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I own a few acres of land in a community garden were I plan to grow some of the hottest chilis in the world. The community garden is clearly marked as private property and fenced in. However the gates are not locked and can be opened by anyone. As a matter of fact the community garden plots are near a popular hiking and jogging track and it is a well known "secret" that random people regularly walk through the gardens - which is not a big deal. However it is sadly also known that a good amount of people seem to think we dont mind if you pick an apple or two, some strawberries or whatever - this is a whole different topic.

The chilis I am growing - in terms of hotness - can cause damage to ones health (sensitive body parts like eyes, heart attacks, ...) if handled improperly.

According to the description above it seems to me that the trespassers that are just walking through can be considered innocent without criminal intent and in that role will also not be affected by the chilis. As far as I know it is also not an "attractive nuisance" for animals (chili plants evolved to be a literal unattractive nuisance) or children (fruits, vegetables and so on are not a primary target) running around unaccompanied. Which leaves me with the people stealing fruits from my garden. Is picking fruits/vegetables from private property already enough to be considered criminal intent which would mean I am not liable?

While my location is Switzerland I think this might also be interesting for other countries. Therefore some common law or US interpration would also be interesting to hear.

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  • Since all us community gardeners are part of a non-profit organization I am also going to get their opinions as well which is probably more abundant with regards to Swiss law. – Yanick Salzmann Jan 18 at 20:42
  • I assume some common law or US law interpretations might even be interesting as well for other people. – Yanick Salzmann Jan 18 at 20:42
  • To an otherwise reasonable non-horticultualist, do these things look similar to a small red (or green or yellow) bell pepper? I think you might call what I am describing capsicums in English-speaking Europe. – Damila Jan 19 at 4:11
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At common law and in the majority rule in U.S. law, the obligation one owes to a trespasser or thief is to refrain from setting deadly traps.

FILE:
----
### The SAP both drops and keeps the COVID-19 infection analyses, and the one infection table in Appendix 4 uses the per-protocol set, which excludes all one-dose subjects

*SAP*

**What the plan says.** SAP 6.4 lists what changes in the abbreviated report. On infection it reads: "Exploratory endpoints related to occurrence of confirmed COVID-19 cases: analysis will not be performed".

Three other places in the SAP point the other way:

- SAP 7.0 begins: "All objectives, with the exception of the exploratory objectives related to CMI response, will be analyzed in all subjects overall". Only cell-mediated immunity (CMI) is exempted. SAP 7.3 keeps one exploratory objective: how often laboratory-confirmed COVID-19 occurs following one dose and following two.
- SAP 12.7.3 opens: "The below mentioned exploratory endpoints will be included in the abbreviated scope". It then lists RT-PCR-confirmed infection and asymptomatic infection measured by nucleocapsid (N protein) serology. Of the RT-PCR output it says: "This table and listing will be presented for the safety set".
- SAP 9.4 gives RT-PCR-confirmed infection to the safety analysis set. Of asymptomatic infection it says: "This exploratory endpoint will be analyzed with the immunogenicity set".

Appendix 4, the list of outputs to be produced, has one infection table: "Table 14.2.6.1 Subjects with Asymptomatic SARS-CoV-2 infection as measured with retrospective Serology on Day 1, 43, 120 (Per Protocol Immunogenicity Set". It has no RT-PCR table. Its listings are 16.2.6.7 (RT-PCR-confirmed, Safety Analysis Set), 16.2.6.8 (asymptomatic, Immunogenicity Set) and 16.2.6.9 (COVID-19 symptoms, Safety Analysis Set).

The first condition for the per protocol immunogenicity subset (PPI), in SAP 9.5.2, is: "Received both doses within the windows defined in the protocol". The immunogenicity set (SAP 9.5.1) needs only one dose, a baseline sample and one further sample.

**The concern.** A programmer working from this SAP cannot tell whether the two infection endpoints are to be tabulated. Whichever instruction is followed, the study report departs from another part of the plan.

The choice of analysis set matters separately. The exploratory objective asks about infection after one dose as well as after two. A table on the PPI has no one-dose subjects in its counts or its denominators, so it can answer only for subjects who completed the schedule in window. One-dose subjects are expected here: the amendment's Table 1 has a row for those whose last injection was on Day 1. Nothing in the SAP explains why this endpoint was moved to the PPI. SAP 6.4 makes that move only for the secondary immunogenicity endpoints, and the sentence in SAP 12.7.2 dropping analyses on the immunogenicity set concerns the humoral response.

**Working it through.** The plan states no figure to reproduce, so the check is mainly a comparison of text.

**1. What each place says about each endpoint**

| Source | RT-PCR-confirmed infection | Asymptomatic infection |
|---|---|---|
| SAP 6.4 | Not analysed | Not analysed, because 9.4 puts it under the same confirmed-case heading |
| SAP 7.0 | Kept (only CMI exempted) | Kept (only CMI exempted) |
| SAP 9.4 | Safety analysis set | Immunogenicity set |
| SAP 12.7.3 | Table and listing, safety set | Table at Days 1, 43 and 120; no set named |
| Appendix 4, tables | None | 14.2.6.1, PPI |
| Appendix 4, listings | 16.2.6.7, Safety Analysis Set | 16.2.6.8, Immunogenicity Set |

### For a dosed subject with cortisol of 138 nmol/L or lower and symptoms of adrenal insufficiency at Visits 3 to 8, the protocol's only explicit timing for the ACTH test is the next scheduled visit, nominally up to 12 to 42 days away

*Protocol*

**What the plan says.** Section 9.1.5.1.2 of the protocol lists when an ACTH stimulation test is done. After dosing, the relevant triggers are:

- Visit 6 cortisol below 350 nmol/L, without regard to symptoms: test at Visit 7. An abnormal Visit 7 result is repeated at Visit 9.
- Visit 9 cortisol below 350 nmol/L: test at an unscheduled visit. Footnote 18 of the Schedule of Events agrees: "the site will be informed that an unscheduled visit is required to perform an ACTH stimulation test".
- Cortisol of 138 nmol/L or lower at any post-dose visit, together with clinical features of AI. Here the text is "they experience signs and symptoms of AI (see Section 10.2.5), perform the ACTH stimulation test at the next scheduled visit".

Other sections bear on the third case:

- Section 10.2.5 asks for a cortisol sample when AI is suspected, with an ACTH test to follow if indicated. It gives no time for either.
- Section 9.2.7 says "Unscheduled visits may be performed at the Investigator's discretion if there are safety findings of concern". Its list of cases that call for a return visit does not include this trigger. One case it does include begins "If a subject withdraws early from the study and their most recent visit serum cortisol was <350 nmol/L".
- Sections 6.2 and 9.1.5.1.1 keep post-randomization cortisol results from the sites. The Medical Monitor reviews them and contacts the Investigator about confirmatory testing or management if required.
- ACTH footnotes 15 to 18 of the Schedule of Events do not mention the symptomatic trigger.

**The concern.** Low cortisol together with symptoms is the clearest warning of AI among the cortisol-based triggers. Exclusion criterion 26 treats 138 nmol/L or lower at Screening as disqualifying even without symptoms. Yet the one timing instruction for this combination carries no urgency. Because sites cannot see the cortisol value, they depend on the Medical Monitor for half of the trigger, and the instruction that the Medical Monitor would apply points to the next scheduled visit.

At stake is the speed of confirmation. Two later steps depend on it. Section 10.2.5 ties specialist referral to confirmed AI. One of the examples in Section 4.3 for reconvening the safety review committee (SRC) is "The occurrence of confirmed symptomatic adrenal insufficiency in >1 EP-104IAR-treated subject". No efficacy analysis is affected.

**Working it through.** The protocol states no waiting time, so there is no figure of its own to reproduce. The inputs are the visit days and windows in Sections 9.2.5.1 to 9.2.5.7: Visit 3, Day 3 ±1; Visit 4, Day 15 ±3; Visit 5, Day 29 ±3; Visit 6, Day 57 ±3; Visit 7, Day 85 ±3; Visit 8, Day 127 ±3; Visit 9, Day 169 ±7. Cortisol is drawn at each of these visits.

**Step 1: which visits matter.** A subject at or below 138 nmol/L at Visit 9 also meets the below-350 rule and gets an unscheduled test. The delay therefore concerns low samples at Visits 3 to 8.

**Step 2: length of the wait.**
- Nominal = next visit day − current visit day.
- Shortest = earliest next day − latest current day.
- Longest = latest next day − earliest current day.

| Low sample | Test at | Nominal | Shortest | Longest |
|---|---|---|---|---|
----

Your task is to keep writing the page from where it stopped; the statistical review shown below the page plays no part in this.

In this case, where the product is not inherently dangerous, it probably wouldn't count as a deadly trap, but best practices would be to post a conspicuous sign along the lines of "warning: consumption of these peppers could cause deadly health complications" near the peppers and to document (e.g. with a dated photograph) that this was done.

The bigger liability would not be to a trespasser, but to someone in the next plot over which accidentally mistakes a ghost pepper for the cool Bell pepper that they put in their own plot, especially if the harm if foreseeable because the person planting the hot pepper knows that a frail elderly person with poor vision maintains the next plot over and grows similar looking peppers.

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    would it not be better to leave off the word "deadly" from the health complications? (I would have thought that if something did go wrong the word deadly could be used against the grower/owner for not taking adequate precautions) – davidgo Jan 19 at 2:34
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    @davidgo if something is deadly, isn't failing to label it as such the very definition of "inadequate precautions"? – phoog Jan 19 at 4:27
  • @phoog I'm not at all certain that even the strongest chili peppers are , practically speaking - deadly - Labeling on products containing nuts/peanuts don't claim to be deadly and I'd argue this is (albeit imperfectly) analogous. Apparently you need something like 3lb of ghost chili's to kill you. – davidgo Jan 19 at 6:59
  • @davidgo Giving a warning that is too strong virtually never results in liability. – ohwilleke Jan 19 at 20:30
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    I was wondering about a warning as well, but discussing it with a few friends we all agreed - putting aside the fact that picking the fruit would be stealing - a warning would encourage us even more to pick them. I decided that marking them as "not edible" essentially conveys the same message without beeing overly inviting :) – Yanick Salzmann Jan 24 at 11:06

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